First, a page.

January 6, 2012

Venus is a real woman: the photography of Grace Vane Percy

Happy New Year everyone! 


This is our first feature for 2012 and we are starting off our new series with Grace Vane Percy, an internationally recognised London based art photographer who specialises in nude female portraiture.  






Clients come to her from France, Italy, Sweden, Holland and Monte Carlo and she  also travels to New York to photograph women. Grace’s clients are professional and independently successful women, her work is a celebration of their natural femininity and unique beauty. 
In other words, Grace does not work with "professional" models. It is an interesting choice, one that certainly challenges preconceived notions of beauty. Her work celebrates beauty and the female form and is about empowering women to think differently about their bodies.






Trained as visual artist at Central Saint Martin’s, Grace went on to study fine art and the techniques of the Old Masters in Florence. Grace sees her work as directly influenced by classical art as well as the work of mid/late 19th century English and early 20th Century European (especially Czech and German) photographers.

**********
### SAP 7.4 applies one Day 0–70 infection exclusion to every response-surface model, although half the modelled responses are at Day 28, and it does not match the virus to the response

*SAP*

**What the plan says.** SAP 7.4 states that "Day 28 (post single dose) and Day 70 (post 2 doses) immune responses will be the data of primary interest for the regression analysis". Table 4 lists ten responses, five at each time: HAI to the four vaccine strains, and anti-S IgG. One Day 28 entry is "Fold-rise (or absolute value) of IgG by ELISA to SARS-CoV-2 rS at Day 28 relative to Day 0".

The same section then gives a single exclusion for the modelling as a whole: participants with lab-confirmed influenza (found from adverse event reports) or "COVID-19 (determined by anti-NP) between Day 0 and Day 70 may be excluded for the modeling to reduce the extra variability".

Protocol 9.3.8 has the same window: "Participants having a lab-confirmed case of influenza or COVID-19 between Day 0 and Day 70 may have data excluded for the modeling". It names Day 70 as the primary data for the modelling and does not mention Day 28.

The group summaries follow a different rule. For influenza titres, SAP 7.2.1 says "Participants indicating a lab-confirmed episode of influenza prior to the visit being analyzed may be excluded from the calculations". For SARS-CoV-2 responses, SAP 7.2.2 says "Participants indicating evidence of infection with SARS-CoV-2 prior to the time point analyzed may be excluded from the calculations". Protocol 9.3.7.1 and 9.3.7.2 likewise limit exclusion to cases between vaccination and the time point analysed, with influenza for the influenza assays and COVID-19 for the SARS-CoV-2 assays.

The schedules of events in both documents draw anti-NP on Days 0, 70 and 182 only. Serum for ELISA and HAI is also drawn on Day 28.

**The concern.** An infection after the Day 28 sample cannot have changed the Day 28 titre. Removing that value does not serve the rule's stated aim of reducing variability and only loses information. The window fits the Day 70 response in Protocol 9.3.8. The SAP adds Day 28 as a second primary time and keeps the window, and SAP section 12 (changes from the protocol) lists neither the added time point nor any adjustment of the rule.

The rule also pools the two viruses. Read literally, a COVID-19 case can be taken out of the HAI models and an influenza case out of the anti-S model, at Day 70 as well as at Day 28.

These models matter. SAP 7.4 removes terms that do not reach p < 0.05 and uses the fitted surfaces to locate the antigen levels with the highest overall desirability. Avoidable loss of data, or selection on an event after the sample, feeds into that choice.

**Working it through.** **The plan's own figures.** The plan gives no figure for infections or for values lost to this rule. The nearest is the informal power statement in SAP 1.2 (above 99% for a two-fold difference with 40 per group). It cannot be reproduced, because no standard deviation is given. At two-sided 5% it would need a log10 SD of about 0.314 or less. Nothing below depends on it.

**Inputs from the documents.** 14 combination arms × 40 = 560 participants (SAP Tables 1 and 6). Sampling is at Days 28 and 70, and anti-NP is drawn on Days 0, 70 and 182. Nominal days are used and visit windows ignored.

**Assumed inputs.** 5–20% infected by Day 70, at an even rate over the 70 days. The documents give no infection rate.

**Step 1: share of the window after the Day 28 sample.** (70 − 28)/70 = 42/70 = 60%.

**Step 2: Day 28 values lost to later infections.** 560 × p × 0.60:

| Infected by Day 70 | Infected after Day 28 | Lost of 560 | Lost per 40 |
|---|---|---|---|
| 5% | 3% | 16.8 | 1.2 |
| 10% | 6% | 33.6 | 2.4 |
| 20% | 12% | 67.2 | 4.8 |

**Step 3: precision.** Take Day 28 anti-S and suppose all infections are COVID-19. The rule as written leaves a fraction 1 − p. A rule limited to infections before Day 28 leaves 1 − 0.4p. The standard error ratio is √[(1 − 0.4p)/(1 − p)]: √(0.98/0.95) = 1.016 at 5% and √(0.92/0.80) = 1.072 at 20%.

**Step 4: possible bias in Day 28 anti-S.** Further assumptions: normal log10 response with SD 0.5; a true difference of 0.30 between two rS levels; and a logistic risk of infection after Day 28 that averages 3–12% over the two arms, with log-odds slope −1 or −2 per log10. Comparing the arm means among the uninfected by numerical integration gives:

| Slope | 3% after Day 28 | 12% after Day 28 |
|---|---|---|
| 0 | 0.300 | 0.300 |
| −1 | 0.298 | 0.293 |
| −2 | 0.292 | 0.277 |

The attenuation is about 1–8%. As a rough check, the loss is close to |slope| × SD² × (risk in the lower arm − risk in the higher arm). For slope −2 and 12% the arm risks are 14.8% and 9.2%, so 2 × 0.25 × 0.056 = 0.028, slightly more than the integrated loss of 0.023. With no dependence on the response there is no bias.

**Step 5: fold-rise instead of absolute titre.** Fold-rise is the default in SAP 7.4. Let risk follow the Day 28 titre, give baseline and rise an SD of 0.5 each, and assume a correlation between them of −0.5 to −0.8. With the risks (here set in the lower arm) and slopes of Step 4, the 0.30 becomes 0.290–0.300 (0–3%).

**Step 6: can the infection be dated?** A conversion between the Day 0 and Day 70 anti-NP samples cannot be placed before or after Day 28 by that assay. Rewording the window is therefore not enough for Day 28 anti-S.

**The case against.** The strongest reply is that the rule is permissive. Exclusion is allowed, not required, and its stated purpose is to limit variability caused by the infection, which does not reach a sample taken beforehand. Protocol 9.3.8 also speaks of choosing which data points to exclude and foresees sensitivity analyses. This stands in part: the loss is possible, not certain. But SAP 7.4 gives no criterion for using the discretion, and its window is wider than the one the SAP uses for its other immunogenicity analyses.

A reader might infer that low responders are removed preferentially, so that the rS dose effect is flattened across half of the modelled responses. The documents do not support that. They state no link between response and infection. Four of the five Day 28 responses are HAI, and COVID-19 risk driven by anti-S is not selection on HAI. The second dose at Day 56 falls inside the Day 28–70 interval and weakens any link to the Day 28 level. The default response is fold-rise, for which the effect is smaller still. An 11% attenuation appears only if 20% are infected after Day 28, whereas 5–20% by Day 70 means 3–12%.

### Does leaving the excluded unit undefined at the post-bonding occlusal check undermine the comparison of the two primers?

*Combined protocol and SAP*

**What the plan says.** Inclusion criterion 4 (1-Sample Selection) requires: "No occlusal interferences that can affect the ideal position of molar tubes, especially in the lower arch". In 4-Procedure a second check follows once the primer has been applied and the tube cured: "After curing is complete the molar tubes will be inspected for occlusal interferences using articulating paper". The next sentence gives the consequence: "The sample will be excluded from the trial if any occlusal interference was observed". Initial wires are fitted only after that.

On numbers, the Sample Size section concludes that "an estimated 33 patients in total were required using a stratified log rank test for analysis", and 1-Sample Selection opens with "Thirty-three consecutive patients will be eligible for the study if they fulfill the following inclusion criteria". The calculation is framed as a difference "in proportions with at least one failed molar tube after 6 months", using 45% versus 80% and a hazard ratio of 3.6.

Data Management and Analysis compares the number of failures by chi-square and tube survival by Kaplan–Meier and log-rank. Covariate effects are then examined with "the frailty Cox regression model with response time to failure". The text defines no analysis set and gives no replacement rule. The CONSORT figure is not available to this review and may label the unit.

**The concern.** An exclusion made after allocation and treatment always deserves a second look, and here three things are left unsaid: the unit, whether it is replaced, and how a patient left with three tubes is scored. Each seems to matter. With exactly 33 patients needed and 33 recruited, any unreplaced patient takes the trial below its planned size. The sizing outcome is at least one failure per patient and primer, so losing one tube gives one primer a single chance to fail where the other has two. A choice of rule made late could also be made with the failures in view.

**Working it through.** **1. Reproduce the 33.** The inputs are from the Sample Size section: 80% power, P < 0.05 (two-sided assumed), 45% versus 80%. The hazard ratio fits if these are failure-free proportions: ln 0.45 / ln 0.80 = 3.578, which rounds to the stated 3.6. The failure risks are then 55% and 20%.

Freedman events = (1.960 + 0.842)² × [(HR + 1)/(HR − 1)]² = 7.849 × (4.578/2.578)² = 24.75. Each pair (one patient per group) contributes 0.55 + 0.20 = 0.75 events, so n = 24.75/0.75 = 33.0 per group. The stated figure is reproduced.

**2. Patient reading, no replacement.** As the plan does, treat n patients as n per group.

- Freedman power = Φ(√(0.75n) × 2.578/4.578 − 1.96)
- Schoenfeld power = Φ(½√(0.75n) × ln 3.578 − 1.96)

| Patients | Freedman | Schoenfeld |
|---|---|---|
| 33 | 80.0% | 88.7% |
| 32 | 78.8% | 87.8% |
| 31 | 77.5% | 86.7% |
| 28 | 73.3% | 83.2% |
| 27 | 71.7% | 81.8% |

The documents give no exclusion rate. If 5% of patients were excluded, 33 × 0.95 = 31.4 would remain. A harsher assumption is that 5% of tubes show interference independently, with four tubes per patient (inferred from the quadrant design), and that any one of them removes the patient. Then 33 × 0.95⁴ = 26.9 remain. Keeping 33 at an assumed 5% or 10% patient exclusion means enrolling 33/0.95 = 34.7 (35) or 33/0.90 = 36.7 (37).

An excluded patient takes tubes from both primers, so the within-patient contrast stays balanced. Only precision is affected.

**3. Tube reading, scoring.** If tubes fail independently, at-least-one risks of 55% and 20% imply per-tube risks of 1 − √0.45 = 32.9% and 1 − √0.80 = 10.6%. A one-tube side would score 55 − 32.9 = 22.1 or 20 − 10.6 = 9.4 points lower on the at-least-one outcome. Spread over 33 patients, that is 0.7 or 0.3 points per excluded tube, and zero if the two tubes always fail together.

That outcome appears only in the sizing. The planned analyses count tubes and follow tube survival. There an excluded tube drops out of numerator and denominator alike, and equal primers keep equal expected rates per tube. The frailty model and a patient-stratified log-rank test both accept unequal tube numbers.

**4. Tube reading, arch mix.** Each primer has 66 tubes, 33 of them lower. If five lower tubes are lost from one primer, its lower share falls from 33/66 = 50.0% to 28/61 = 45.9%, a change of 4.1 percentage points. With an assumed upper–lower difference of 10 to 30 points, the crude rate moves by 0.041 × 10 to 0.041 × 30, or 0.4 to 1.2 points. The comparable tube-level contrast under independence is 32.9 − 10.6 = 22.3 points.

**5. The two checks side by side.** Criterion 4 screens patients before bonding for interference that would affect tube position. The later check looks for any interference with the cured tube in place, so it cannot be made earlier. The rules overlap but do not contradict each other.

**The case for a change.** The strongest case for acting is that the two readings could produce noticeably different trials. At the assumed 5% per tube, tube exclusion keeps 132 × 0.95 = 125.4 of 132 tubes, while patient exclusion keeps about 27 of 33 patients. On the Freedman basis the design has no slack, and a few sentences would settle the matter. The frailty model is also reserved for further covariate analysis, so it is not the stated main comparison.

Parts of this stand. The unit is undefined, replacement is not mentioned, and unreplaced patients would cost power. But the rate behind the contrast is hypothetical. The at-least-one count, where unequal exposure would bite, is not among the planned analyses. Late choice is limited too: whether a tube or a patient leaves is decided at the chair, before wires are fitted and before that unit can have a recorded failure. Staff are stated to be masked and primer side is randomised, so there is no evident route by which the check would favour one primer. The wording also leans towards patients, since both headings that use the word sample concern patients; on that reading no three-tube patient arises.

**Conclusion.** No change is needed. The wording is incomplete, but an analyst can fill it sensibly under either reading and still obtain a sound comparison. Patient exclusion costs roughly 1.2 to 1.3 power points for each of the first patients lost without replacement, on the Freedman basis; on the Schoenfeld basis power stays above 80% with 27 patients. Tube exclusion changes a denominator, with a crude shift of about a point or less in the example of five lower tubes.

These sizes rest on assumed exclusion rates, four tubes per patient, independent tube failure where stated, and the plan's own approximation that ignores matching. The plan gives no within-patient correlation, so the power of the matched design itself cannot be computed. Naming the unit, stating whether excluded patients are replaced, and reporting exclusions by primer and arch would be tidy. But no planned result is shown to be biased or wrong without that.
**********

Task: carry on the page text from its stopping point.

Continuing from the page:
In 2004 Grace was invited to join the ‘Women In Photography’ Archive at Yale. She has had many solo exhibitions around the world and is currently being exhibited at Art Palm Beach, represented by Christopher Walker Art. Learn  more about her by perusing her website.


I came across Grace's work in 2009 and we were briefly in touch. Last month the Evening Standard magazine carried a feature about her and this prompted me to reconnect. She graciously agreed (no pun intended) to contribute to UdA which she found very much to her taste. 
I asked her two questions "Why real women rather than models?" and "Why film?" (Grace does not work with digital for her personal projects).
Let's hear it from her.


Why real women?
It just so happens that I am currently producing a body of work based on Venus, which ties in nicely with your question “Why real women?”
Nude female portraiture, that is to say the artistic depiction of the nude female form in art, harks back to the very origins of art itself. From the moment that man could conceive of art he has depicted the human form. But the creation of the nude as an art form in its own right and not just the subject, comes to us directly from the Ancient Greeks in the 5th century BC. The worship of Aphrodite or Venus and her celebration as the goddess of love, beauty and fertility was unquestioning of the fact she was a woman and the embodiment of physical desire. In fact this mysterious and compulsive force was embraced as an element of her sanctity. The concept of Venus has always unapologetically celebrated and glorified the female form.